According to ASHA’s National Outcomes Measurement System (NOMS), 70 percent of preschool-aged children who received speech therapy exhibited improved intelligibility and communication functioning. Approximately one half of the children who were unintelligible when treatment began progressed to a level where they were understandable to all listeners. The study also indicated that the amount of therapy provided had an impact on outcome; the children who achieved intelligible speech received about twice as much therapy as the children who remained unintelligible.

When comparing your child to his or her siblings or friends, remember that there is a wide range of what is considered normal speech development. Following are some of the milestones:

0-3 months
In the first month, vocalization is limited to crying to signal hunger and discomfort. In the next two months, babies may begin to laugh and make sounds in the back of their throats that sound like “goo”. They recognize voices and are able to distinguish between happy and angry tones.

4-6 months
In the 4-6 month range, babies begin to use vocal play as they gain more control over their oral structures. They put vowels and consonants together and make true speech sounds. They also start to make non-speech sounds such as raspberries, yelling, and growling. They should also vocalize and practice their sounds when playing alone.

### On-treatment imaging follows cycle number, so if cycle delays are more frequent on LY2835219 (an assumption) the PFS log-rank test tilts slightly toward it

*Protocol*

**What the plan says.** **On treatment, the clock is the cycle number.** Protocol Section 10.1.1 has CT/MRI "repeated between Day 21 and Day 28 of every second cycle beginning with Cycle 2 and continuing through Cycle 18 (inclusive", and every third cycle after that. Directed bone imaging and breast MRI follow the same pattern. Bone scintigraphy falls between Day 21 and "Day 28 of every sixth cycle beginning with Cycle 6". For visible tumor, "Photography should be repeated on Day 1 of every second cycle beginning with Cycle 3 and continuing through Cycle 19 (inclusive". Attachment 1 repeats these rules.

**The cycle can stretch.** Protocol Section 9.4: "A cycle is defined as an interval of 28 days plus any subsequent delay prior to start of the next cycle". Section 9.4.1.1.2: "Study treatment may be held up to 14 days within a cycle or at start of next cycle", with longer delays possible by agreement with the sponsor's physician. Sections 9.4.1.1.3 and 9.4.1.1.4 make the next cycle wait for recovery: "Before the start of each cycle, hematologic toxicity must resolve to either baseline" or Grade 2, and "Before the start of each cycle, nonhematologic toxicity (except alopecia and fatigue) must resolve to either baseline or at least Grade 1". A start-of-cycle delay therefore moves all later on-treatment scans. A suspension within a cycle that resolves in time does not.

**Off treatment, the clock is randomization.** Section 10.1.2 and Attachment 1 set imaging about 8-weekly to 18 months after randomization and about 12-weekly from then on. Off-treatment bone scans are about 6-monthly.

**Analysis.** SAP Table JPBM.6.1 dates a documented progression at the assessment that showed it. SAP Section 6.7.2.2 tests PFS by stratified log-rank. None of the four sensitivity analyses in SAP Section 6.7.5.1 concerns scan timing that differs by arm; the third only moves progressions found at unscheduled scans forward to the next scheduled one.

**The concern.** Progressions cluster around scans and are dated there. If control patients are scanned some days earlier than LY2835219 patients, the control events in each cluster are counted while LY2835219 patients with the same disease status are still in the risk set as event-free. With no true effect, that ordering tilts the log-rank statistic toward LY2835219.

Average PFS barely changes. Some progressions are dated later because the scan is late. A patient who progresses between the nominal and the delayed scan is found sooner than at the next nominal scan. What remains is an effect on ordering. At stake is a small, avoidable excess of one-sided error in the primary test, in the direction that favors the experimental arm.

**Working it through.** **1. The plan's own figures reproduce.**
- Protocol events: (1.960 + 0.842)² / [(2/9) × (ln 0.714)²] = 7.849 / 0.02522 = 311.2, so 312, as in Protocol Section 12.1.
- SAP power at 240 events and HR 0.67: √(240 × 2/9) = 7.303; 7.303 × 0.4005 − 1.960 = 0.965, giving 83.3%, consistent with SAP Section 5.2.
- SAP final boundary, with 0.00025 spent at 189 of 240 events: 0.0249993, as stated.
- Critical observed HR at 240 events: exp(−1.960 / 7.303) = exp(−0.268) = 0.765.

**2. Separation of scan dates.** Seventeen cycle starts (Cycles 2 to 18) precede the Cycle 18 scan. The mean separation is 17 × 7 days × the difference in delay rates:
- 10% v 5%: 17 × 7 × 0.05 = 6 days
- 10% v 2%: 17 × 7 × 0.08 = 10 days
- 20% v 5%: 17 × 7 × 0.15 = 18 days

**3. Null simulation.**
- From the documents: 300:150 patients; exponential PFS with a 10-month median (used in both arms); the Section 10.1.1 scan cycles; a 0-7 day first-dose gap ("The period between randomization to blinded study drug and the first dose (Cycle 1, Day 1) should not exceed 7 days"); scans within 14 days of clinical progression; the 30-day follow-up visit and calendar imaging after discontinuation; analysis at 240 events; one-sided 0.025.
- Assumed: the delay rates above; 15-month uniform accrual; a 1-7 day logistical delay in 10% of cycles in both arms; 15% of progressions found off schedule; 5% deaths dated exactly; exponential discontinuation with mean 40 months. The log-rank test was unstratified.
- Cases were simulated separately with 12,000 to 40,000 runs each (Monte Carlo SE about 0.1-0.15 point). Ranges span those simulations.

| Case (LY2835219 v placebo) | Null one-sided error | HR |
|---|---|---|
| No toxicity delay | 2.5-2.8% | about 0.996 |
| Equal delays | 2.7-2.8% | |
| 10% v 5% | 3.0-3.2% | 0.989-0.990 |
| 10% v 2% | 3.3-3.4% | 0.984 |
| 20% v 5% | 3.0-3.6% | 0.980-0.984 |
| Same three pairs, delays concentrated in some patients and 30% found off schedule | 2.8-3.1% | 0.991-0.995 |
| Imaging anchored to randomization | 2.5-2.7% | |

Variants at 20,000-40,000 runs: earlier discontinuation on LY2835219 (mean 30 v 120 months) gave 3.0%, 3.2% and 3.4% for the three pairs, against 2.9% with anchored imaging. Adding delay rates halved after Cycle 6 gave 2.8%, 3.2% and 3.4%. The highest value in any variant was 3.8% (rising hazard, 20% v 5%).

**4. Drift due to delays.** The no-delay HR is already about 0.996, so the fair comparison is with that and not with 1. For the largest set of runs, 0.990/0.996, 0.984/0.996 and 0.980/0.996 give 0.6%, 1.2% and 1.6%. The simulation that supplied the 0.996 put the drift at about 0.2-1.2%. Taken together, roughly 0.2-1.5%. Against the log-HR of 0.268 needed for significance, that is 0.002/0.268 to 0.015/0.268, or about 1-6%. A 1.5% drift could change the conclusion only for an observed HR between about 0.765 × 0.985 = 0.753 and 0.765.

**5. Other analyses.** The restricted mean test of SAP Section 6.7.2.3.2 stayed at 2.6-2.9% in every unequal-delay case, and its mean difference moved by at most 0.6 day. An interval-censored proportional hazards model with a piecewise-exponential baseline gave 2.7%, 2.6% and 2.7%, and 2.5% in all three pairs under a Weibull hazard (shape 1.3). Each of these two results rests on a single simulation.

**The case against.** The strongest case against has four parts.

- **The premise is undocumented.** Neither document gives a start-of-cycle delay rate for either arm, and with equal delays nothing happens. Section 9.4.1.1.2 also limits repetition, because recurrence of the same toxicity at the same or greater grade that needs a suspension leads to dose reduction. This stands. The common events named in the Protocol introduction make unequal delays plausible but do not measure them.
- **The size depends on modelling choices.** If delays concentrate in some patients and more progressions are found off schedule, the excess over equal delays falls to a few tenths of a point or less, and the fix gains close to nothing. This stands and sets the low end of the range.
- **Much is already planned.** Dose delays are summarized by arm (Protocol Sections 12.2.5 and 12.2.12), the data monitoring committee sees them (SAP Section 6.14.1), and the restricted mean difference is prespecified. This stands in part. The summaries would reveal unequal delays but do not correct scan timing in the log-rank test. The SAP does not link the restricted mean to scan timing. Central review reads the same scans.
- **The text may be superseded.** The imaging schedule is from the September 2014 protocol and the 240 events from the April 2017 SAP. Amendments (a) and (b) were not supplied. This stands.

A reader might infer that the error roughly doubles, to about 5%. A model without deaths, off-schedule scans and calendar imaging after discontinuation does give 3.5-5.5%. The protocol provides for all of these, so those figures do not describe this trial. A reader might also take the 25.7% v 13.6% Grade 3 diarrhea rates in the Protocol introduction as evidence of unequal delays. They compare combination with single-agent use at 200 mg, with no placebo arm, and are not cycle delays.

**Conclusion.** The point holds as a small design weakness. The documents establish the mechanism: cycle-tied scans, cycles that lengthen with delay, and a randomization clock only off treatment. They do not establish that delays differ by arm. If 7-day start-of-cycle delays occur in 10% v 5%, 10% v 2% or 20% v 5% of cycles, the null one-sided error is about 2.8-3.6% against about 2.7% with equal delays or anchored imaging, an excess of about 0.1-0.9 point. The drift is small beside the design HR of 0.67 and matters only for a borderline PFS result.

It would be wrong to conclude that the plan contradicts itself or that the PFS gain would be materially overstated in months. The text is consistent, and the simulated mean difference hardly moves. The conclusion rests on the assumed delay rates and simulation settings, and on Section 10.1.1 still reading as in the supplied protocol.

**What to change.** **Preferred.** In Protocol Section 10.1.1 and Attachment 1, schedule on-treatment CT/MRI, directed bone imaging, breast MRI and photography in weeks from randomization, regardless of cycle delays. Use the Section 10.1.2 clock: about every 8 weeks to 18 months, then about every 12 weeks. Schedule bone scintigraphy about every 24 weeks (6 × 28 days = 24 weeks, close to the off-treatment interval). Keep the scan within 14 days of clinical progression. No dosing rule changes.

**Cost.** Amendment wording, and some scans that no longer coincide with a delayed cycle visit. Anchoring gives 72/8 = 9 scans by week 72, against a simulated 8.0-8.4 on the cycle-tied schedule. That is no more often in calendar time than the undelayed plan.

6-11 months

Babbling should begin in this range. Reduplicated babbling is the repetition of a syllable several times, such as “ba ba ba ba”. Babies are now able to make several in one breath and will attempt to imitate adult sounds. Babbling is a baby’s way of practicing sounds and oral motor skills that are required during actual speech. Babies who are not babbling should be evaluated, as children with speech disorders have been found not to babble as babies.

12-18 months
During this period, first words should emerge along with long strings of different syllable combinations, known as jargon. Jargon can sound like baby is using her own language, and may contain words and adult-like speech patterns. Consonants produced most often at this stage are b, m, d, and n.

18-36 months